By Pete Christothoulou, President
Welcome back to our blog. We’ve been in “Beast Mode” around here lately, and that’s not just a reference to the Seahawks. (But while we’re at it – Go Hawks!!)
What I love about this company is the entrepreneurial spirit we share. We work together to innovate and solve major business problems for our clients. Our clients trust us, deeply, to drive value and new business to them. They look to us to help them leverage mobile as a transformative customer acquisition medium. And most important, they look to us to bridge online marketing and offline transactions.
This is because the mobile advertising landscape is changing right now, right in front of us, at a faster pace than ever before. Businesses are scrambling to re-imagine how to connect with their mobile customers in meaningful ways that generate positive outcomes. Today, technology not only facilitates closer connections between advertisers and consumers, but it also measures these interactions and provides insights advertisers have never had access to in the past.
Since 2009, as mobile adoption jumped off, we’ve believed that phone calls were – and will continue to be – the ultimate human connector for businesses. This becomes clearer to us every year.
Others might doubt the medium of phone calls as a conversion clincher. They might choose to wait and see how the industry unfolds. That’s OK. New technologies often prompt reflexive – and dismissive – reactions.
I saw a great post earlier this month from Ben Horowitz, co-founder and partner of the venture capital firm, Andreessen Horowitz. It reminded me of our journey here. He highlighted how it feels like there’s “a movement to replace today’s startup culture of hope and curiosity with one of smug superiority.”
The point of his post is really about how people typically dismiss new, innovative ideas because they can’t look past how the world operates in its current state. He brings up an epically bad business decision we can all smile about now. In the 1870s, Alexander Graham Bell offered to sell his invention and patents to Western Union, the leading telegraph provider, for $100,000. Western Union declined, based on a report from its internal committee. These are excerpts of that report:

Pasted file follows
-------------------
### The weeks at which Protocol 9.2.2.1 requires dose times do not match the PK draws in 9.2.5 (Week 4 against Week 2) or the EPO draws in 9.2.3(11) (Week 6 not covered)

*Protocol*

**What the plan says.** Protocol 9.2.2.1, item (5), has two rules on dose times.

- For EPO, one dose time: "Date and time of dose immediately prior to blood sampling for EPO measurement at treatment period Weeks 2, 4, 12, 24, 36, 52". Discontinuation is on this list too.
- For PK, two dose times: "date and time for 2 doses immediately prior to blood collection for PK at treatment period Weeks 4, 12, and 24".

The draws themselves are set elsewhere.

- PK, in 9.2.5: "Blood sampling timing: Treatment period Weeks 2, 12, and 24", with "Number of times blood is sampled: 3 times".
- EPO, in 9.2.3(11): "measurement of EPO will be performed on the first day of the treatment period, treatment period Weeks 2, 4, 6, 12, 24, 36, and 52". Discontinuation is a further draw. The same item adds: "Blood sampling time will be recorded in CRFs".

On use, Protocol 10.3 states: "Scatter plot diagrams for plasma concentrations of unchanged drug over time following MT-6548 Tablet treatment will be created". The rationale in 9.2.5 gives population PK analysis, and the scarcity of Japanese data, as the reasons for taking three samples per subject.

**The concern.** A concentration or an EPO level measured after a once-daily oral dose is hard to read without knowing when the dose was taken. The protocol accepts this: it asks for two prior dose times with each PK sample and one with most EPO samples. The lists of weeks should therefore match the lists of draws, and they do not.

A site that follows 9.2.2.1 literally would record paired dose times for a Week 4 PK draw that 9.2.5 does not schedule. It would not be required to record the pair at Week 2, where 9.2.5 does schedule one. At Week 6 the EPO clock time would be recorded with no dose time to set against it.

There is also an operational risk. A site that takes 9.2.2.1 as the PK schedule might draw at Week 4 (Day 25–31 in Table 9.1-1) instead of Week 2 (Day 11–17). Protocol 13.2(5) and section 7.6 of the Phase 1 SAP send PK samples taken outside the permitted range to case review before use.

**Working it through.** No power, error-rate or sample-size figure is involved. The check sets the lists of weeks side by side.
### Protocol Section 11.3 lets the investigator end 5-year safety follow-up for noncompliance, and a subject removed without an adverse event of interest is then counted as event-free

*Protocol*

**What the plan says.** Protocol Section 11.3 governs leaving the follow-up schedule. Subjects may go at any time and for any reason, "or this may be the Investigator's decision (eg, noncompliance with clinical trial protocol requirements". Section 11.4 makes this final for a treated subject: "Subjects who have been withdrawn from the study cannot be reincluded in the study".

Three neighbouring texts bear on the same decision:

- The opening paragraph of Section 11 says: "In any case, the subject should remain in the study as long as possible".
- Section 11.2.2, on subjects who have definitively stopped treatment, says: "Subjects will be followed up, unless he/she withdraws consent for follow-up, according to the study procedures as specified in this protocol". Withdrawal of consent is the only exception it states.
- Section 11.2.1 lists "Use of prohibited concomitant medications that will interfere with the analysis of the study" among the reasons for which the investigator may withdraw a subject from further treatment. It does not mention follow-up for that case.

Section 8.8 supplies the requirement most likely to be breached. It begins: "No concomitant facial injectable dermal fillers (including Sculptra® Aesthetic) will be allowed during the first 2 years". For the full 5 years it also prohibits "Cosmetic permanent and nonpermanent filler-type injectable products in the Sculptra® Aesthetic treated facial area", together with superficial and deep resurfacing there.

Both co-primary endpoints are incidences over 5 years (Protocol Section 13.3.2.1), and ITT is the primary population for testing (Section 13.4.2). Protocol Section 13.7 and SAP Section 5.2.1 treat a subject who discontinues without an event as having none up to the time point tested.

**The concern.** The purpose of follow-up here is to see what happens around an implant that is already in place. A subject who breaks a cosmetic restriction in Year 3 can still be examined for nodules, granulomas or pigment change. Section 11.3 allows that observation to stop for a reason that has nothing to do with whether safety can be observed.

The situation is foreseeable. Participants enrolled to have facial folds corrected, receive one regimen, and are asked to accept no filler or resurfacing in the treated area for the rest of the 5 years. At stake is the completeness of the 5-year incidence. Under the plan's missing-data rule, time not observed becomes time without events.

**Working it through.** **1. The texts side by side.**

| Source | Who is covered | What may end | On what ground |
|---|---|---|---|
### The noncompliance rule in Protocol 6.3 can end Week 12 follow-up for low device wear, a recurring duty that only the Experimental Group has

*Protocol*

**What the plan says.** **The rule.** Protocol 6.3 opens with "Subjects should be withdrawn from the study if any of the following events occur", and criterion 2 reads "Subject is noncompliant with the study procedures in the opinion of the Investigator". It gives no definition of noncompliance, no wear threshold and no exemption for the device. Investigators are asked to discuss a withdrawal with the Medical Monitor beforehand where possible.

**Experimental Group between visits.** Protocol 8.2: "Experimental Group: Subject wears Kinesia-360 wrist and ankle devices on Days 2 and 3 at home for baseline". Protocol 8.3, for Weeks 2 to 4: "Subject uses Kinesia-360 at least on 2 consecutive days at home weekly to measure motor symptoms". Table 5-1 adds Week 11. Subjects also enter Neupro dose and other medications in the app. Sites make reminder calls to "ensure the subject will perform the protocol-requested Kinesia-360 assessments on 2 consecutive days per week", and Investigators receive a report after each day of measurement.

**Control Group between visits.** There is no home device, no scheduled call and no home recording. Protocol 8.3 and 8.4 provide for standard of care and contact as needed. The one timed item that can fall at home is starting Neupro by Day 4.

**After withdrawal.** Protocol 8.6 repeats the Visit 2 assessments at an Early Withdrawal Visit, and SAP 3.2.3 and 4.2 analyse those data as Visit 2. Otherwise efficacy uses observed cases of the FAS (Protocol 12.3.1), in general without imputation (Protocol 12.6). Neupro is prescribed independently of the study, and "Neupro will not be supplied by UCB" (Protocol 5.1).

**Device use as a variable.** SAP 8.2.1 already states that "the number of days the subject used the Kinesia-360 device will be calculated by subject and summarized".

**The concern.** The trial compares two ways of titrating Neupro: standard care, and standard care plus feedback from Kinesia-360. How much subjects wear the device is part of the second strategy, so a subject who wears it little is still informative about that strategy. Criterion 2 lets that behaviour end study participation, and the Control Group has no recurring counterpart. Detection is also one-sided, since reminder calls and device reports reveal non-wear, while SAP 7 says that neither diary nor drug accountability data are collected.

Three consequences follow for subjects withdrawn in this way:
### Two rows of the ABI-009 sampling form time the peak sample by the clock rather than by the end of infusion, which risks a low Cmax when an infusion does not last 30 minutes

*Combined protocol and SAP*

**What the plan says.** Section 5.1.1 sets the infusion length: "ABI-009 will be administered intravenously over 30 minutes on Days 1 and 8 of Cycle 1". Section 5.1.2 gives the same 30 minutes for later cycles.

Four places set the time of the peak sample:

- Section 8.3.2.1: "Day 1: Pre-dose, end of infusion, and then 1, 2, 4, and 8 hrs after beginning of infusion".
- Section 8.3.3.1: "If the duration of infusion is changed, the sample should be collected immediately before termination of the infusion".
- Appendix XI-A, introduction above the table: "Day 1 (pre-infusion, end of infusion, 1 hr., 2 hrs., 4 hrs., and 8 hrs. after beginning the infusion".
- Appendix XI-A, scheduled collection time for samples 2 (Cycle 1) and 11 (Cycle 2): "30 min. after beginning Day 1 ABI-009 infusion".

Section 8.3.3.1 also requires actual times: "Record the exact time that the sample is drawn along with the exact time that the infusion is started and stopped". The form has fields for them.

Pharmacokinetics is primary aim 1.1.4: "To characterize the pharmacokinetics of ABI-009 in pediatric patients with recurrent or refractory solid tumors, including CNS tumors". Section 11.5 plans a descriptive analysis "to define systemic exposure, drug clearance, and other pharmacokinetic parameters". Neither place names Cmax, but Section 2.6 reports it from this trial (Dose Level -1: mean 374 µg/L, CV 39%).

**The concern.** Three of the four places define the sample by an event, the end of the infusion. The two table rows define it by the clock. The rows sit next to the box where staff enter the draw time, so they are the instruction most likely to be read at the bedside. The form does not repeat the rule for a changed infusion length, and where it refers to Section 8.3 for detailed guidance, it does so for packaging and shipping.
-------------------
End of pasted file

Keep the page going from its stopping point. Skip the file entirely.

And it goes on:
|“The Telephone purports to transmit the speaking voice over telegraph wires. We found that the voice is very weak and indistinct, and grows even weaker when long wires are used between the transmitter and receiver. Technically, we do not see that this device will be ever capable of sending recognizable speech over a distance of several miles. “Messer Hubbard and Bell want to install one of their “telephone devices” in every city. The idea is idiotic on the face of it. Furthermore, why would any person want to use this ungainly and impractical device when he can send a messenger to the telegraph office and have a clear written message sent to any large city in the United States?“The electricians of our company have developed all the significant improvements in the telegraph art to date, and we see no reason why a group of outsiders, with extravagant and impractical ideas, should be entertained, when they have not the slightest idea of the true problems involved. Mr. G.G. Hubbard’s fanciful predictions, while they sound rosy, are based on wild-eyed imagination and lack of understanding of the technical and economic facts of the situation, and a posture of ignoring the obvious limitations of his device, which is hardly more than a toy…“In view of these facts, we feel that Mr. G.G. Hubbard’s request for $100,000 of the sale of this patent is utterly unreasonable, since this device is inherently of no use to us. We do not recommend its purchase.”|
In 2009, I remember the first week we did $5,000 in Call-Driven revenue with one client and drove a good amount of new business their way.
During our last publicly announced quarter (Q3 2013), we generated client conversion rates of more than 25% for certain national Pay-For-Call clients. That same quarter, we also generated more than $35 million in Call-Driven revenue.
We’re busy imagining what we can do five years from now.